Greece is home to over 1400 islands With over 10,000 miles. Running from isolated islets to the famous and glamourous islands of Santorini and Mykonos. No matter what your tastes run to: secluded beaches, nightlife and culture, archeological and historical sites… or a combination of everything together, you will find a suitable island in Greece. We guarantee, if you like cruising, you are going to love charter a yacht in Greece!
Charter a yacht in Greece is an ideal and one of the most sought after travel destinations in the world. It makes a perfect vacation for aquatic life lovers and is a great sailing ground for yachtsmen. Greece is known for its natural beauty that comprises of sparkling white-washed houses, olive groves, crystal-clear waters that have waterside pubs and restaurants, and a cultural paradise that promises a variety of attractions. Greek cuisine provides some of the best fruits and rare vegetables available. Tourists can enjoy this cuisine sitting below those huge pine trees or under the starry skies.
Greece, one of the most exotic locations in Europe, is famous for its tradition of a sensational and vibrant night life. It is one of the few countries in the world, which boasts of all night parties that carry on till morning. The Greek peninsula, located southeast of Europe consists of the mainland—Attica, Peloponnese, Central Greece, Thessaly, Epirus, Macedonia and Thrace—and the islands in the Aegean and Ionian Seas. The main tourist attractions include the Saronic Gulf Islands, Crete Islands, The Cyclades Islands, The Dodecanese Islands, The Sporades Islands, The Lonian Islands, Siros Islands, Kos Islands, and The Chaklidiki Islands.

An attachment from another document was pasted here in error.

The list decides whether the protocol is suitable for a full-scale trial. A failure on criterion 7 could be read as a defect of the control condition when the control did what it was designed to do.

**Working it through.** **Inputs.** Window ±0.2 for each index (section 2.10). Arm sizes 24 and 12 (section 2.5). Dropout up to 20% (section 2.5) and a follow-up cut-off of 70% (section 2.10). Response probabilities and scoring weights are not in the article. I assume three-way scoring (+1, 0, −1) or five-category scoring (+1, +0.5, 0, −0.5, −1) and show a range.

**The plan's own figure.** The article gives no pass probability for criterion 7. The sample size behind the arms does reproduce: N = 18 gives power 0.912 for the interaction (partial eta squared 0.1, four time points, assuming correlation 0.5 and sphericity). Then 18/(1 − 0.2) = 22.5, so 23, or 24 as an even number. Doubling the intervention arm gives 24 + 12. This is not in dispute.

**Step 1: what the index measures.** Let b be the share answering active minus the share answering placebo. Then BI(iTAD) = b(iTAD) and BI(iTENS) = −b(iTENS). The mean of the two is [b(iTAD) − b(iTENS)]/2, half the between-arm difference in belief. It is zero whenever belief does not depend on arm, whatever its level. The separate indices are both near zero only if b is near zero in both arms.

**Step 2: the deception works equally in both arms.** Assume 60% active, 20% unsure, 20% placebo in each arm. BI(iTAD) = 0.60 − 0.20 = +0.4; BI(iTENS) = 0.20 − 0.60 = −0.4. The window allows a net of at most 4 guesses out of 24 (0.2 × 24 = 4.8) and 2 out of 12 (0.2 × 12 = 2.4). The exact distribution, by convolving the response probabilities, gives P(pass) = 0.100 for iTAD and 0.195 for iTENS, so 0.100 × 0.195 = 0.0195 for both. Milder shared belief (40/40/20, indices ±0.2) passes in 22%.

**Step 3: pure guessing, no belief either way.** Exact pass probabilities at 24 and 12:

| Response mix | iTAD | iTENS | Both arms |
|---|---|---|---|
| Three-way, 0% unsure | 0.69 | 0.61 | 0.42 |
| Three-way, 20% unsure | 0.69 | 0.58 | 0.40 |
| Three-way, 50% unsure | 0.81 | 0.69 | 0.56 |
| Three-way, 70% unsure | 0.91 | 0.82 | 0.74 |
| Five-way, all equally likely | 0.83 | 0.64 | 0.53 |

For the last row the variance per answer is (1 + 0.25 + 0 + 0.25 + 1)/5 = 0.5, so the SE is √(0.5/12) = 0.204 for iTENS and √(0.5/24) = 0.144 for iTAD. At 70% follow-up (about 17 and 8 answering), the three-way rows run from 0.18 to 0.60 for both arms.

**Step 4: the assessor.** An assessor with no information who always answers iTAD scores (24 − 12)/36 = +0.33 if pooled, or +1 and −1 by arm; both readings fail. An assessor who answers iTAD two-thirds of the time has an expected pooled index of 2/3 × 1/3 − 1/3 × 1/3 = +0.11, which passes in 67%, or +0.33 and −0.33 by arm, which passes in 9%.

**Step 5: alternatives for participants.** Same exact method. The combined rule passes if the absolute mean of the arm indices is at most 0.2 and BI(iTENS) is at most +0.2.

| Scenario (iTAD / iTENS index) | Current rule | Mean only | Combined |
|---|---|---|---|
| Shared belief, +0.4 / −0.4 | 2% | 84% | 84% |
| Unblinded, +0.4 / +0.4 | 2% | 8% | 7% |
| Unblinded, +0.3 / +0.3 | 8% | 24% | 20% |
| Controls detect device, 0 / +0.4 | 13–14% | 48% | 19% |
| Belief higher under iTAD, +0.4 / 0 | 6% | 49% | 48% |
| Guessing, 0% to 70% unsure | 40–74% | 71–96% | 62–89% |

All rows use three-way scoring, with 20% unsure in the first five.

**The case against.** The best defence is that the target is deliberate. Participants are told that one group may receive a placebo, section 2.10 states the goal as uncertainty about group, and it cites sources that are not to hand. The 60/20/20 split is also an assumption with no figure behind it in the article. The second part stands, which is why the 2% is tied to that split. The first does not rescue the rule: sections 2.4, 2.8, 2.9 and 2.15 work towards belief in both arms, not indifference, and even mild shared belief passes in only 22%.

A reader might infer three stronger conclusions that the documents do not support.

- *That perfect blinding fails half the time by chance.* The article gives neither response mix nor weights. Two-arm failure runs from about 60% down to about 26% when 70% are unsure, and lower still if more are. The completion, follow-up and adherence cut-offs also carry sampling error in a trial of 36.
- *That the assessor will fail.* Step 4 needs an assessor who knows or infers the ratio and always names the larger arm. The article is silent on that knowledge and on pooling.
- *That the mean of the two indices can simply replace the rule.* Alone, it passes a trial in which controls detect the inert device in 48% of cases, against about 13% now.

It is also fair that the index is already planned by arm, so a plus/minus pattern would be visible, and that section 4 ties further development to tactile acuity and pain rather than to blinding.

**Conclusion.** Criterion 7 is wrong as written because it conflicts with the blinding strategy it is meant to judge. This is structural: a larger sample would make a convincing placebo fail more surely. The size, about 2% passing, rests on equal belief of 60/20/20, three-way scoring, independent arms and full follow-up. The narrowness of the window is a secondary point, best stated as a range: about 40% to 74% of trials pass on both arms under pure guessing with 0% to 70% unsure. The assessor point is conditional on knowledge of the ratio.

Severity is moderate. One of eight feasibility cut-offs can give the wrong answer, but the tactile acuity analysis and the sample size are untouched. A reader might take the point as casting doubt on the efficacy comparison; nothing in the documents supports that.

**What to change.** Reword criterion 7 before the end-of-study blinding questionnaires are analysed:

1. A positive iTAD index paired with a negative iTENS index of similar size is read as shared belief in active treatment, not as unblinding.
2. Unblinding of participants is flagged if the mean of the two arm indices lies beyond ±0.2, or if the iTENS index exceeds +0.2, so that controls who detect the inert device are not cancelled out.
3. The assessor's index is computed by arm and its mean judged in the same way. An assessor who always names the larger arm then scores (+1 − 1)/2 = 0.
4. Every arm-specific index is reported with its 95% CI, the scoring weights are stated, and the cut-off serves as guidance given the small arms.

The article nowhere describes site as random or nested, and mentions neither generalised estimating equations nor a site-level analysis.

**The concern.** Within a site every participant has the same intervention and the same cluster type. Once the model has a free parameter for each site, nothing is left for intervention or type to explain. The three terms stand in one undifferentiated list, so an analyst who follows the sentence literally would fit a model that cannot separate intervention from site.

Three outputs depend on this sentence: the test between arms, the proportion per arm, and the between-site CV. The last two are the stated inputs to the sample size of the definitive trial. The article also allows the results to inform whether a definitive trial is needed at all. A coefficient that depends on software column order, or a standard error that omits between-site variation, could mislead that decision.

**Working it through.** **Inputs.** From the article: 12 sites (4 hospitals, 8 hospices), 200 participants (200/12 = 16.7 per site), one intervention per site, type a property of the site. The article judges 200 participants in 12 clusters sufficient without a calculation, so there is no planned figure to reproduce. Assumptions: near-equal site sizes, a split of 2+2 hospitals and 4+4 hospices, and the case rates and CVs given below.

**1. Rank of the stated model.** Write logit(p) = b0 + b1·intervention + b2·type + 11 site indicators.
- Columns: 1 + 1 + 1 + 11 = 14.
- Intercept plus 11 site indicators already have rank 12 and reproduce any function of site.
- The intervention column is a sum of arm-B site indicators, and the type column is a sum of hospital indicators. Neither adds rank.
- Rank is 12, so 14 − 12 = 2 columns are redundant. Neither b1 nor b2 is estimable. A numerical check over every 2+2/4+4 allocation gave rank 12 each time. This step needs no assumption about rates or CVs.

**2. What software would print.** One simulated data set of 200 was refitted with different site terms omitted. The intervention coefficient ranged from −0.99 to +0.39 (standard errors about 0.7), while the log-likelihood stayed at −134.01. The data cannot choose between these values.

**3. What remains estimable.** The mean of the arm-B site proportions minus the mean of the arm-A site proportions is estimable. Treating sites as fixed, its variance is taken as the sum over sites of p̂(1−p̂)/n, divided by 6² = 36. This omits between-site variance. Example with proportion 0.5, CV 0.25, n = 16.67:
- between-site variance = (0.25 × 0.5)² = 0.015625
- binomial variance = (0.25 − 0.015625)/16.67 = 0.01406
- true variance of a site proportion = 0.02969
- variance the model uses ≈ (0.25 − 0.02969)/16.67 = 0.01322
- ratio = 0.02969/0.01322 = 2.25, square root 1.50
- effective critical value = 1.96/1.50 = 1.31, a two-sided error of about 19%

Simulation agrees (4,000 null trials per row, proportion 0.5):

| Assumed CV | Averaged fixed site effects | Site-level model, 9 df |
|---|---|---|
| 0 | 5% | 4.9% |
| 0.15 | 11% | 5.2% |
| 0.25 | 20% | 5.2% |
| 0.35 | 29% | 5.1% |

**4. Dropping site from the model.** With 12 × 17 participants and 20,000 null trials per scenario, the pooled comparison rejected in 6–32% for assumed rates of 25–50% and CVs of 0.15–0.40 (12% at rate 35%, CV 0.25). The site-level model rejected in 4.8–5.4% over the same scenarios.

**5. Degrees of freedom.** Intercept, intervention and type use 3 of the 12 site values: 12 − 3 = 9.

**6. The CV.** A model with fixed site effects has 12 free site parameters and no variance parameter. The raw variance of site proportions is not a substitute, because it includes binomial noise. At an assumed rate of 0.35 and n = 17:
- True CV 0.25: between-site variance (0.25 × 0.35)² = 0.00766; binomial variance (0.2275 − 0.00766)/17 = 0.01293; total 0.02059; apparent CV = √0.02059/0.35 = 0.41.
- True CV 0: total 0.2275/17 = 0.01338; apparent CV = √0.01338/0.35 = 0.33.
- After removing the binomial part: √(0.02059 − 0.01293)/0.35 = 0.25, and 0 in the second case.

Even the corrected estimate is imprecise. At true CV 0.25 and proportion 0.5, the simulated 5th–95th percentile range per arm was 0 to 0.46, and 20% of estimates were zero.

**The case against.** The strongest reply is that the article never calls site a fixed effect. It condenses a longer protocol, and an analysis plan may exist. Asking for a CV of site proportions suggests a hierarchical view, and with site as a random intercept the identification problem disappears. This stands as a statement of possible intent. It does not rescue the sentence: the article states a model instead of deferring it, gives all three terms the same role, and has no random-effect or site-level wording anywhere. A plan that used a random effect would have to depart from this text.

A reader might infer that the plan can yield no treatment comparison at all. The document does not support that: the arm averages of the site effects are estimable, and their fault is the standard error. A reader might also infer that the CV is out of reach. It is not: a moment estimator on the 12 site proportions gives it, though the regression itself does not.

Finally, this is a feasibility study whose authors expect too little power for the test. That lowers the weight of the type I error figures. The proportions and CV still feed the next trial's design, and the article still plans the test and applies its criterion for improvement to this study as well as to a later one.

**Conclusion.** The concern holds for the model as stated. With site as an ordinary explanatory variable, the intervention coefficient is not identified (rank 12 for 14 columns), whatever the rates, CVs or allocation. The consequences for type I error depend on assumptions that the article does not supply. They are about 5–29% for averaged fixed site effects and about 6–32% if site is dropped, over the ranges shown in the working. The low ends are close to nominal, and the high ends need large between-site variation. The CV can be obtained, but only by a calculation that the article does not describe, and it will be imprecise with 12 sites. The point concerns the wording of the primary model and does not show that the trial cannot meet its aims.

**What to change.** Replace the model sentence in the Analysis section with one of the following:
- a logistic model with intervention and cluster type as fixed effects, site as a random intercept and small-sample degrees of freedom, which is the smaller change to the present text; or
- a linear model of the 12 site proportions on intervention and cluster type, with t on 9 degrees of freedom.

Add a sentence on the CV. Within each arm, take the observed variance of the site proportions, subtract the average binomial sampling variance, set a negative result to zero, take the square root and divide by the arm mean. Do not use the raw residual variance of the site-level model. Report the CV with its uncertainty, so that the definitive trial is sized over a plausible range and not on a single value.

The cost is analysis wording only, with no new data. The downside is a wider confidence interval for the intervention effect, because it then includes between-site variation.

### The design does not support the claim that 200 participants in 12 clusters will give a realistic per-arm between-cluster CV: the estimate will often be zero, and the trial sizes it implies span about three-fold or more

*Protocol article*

A great advantage of yacht charters in Greece is the small distances between many of the islands. If you have a week (or even a weekend!) you may easily visit islands in the Saronic Gulf or the Cyclades from Athens.
Day 1: Athens – Corinth Canal crossing – Galaxidi (75 nautical miles)
Corinth Canal:This canal unites the Saronic Bay with the Bay of Corinth, minimizing the distance in miles between the islands of the Aegean and the Ionian Sea. Its brzidge connects Peloponnese to Attica and was completed in 1882, after 13 years of excavations.
Galaxidi: A beautiful town surrounded by lovely beaches and taverns. Meander through the streets or simply visit the local marine museum. The wealth and grandeur of this picturesque port have a long history and tradition for ship building.
Day 2: Galaxidi – Sami (88 nautical miles)